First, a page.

Hence the “DFB breaks their word” component of the Bayern banners. After the Bayern protest on Saturday, yesterday saw another at Union Berlin whose fans unveiled an anti-Hopp banner bearing the single word . . . oh, take a wild guess.

It was not surprising that Dietmar Hopp has reacted badly to all this, describing the hostile fans as “idiots”, claiming that he has no idea why these people seem to dislike him so much, and even going so far as to say it “reminds me of dark times”.

Karl-Heinz Rummenigge and Dietmar Hopp (centre) come together with players to applaud the home fans after demonstrations at the Bundesliga match between Hoffenheim and FC Bayern Muenchen on Saturday in Sinsheim, Germany. Photograph: Matthias Hangst/Bongarts/Getty
Karl-Heinz Rummenigge and Dietmar Hopp (centre) come together with players to applaud the home fans after demonstrations at the Bundesliga match between Hoffenheim and FC Bayern Muenchen on Saturday in Sinsheim, Germany. Photograph: Matthias Hangst/Bongarts/Getty

Defamed from a distance

More striking was the tone of the leading figures at Bayern, who appear to view this incident as . . . if not the end of the world in itself, then at least a definite portent of Antichrist. Bayern’s president, Herbert Hainer, issued a statement saying “Dietmar Hopp was insulted in the worst imaginable way by a few idiots with a banner. He was defamed, from a distance, anonymously, namelessly, and in a cowardly way . . . We will take decisive action against those who have discredited FC Bayern and the whole of German football, and trampled on our values.”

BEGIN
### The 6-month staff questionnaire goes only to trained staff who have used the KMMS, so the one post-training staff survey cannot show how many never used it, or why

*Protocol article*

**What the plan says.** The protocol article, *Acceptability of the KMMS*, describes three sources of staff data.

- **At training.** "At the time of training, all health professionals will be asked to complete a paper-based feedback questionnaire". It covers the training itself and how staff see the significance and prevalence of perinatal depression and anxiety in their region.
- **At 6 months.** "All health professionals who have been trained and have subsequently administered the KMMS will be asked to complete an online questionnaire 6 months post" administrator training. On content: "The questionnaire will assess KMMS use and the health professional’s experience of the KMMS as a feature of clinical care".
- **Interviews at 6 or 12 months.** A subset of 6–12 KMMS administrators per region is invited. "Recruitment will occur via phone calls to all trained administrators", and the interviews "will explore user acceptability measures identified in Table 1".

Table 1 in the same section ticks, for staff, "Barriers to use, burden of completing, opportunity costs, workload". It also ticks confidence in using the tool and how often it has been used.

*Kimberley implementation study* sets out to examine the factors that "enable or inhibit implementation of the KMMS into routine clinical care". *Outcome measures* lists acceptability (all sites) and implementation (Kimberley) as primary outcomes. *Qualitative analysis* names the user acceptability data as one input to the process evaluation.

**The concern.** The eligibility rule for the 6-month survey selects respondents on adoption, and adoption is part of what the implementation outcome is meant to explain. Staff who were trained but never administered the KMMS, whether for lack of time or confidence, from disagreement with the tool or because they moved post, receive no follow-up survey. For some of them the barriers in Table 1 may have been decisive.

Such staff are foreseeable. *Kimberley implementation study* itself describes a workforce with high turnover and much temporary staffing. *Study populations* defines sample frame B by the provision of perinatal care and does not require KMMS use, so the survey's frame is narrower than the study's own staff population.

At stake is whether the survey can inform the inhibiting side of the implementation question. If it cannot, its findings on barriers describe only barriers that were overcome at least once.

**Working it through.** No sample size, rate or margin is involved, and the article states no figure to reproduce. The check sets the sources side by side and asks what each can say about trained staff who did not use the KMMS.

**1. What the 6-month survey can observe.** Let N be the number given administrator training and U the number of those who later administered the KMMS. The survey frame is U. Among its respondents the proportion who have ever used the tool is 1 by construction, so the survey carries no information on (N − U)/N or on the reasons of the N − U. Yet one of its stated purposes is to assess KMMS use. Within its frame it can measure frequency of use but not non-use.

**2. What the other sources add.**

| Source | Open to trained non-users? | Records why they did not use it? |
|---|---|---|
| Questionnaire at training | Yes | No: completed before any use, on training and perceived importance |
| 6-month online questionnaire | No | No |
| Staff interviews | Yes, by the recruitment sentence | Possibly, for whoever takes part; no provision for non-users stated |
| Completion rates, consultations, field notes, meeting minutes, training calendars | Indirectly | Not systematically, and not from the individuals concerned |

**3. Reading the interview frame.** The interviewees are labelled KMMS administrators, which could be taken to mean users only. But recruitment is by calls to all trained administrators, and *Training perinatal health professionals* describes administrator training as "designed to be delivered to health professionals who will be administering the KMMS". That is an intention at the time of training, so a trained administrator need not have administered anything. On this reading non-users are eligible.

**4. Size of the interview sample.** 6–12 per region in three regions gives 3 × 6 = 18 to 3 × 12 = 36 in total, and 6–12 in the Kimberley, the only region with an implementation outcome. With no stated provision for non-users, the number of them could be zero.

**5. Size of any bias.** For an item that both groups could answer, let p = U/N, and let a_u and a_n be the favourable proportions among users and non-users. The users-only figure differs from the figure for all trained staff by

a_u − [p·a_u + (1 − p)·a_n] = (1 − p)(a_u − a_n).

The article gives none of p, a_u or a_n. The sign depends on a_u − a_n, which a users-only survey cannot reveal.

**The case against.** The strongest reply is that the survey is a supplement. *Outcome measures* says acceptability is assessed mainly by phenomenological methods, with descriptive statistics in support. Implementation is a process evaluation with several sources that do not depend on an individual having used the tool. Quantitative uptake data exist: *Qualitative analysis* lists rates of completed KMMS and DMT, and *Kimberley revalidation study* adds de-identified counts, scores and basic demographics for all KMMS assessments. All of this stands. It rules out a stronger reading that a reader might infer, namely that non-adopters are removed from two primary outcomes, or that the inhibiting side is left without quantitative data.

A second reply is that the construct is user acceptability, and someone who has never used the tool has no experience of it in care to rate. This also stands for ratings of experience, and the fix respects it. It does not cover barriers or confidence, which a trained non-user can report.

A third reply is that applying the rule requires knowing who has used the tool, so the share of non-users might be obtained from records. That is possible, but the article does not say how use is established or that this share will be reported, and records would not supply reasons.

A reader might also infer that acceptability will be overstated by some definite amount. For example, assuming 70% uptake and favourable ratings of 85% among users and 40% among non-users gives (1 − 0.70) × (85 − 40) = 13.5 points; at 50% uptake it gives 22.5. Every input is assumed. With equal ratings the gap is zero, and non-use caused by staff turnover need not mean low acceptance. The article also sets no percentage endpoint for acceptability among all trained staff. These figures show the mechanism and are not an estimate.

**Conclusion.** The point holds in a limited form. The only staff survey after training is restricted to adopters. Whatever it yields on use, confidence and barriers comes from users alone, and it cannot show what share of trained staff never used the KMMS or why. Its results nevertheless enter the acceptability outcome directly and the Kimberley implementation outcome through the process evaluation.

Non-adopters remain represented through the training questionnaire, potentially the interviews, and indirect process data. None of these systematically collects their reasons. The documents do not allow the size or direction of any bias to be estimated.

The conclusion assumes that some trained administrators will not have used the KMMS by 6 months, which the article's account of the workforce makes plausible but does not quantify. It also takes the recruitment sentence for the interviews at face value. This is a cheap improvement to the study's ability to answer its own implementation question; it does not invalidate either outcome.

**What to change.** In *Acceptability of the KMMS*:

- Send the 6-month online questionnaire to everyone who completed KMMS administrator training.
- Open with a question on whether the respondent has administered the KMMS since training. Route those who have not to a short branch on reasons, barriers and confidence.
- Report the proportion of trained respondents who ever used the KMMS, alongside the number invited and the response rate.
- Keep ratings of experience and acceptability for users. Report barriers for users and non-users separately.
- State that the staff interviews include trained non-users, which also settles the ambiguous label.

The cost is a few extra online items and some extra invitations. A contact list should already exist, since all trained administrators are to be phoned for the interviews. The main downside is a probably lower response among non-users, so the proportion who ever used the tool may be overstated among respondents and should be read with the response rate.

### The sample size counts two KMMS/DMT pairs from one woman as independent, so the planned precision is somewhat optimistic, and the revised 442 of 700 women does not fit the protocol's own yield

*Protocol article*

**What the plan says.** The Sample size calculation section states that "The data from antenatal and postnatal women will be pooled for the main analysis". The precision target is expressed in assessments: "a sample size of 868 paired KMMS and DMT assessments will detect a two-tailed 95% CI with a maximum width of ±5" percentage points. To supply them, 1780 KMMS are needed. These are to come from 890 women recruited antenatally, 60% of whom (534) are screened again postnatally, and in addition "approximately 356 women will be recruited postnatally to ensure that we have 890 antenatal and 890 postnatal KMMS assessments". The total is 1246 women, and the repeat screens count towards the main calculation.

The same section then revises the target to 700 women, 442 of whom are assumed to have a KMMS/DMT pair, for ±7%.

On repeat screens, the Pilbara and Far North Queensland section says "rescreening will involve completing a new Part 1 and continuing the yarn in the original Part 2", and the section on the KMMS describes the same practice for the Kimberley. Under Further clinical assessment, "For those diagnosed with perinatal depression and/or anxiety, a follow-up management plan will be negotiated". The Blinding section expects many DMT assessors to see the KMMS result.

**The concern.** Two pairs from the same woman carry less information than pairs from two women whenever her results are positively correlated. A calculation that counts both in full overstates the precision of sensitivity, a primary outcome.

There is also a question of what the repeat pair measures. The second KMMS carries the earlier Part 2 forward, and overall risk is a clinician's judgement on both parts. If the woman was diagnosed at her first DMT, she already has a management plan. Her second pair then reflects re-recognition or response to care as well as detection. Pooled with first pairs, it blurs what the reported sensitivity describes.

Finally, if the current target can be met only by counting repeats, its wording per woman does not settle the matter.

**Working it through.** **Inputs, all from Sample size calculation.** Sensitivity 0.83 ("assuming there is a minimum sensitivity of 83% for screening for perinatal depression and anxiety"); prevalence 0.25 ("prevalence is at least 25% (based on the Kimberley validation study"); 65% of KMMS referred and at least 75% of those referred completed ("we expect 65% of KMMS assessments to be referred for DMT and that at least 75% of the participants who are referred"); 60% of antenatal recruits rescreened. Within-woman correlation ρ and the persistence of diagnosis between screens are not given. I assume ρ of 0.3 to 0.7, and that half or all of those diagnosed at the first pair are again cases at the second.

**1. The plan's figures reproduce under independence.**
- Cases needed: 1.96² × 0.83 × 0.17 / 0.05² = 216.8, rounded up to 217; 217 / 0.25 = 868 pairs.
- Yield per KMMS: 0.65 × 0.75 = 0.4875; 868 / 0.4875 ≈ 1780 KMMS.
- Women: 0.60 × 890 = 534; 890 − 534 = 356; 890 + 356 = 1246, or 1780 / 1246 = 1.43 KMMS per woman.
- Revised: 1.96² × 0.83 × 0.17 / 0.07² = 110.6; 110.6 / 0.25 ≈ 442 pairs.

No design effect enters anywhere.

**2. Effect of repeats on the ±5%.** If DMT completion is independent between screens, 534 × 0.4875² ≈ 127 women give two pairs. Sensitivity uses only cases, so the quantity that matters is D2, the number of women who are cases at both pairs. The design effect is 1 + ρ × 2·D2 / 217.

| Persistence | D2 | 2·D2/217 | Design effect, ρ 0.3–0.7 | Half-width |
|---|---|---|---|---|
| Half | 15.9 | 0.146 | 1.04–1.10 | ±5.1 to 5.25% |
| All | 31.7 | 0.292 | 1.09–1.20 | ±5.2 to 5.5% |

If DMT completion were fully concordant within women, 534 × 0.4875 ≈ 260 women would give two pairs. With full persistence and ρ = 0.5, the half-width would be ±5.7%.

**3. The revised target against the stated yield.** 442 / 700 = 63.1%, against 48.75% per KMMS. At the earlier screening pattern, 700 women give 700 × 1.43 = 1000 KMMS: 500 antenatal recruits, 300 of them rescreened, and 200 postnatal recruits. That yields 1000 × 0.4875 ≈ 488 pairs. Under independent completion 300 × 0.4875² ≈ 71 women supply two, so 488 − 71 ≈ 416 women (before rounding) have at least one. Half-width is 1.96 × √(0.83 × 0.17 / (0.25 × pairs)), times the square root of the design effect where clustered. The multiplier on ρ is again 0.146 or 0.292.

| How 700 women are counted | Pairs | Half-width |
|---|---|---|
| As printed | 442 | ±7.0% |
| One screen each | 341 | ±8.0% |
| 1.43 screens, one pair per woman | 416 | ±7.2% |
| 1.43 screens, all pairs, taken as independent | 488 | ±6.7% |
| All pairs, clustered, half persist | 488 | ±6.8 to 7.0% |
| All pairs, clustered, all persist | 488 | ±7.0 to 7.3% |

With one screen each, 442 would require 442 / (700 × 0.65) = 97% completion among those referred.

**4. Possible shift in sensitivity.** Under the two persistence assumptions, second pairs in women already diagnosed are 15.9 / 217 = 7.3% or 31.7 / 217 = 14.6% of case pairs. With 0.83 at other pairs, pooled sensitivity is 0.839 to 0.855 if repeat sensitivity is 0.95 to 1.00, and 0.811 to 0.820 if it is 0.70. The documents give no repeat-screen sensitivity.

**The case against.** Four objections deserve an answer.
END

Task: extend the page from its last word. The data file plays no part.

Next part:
In short, the Bayern leaders defended Hopp as though he was one of their own – which, in fact, he is. It’s evident that Rummenigge and Hainer feel more in common with the billionaire Hopp than with the Bayern ultras, who are forever criticising them for signing sponsorship deals with Qatar or increasing ticket prices.

The dream for the management at both Bayern and Hoffenheim would be for their fans to behave more like the passive consumers who fill the stands in England, buying the merch and keeping their mouths shut. But there seems little prospect of that. To the fans it is plain that “trampling on our values” is exactly what Hopp is doing by buying success for his club.

The Bayern fan group Südkurve München issued a statement yesterday saying that such a protest was the only way to draw attention to the DFB’s broken promise on collective punishment. They also expressed their contempt for the idea that the “Hurensohn” campaign was being equated with racism and other forms of social hate. “. . . If you want to stop or interrupt football matches whenever such insults are expressed in the stands, you will no longer be able to play a game over 90 minutes. Today’s interruption was excessive and absurd. Football remains dirty – fans remain rebellious – against collective punishments – f**k you DFB!”

One suspects that the more the leaders of German football squawk about the lack of civility and respect in the stands, the more H-word banners they’re going to get.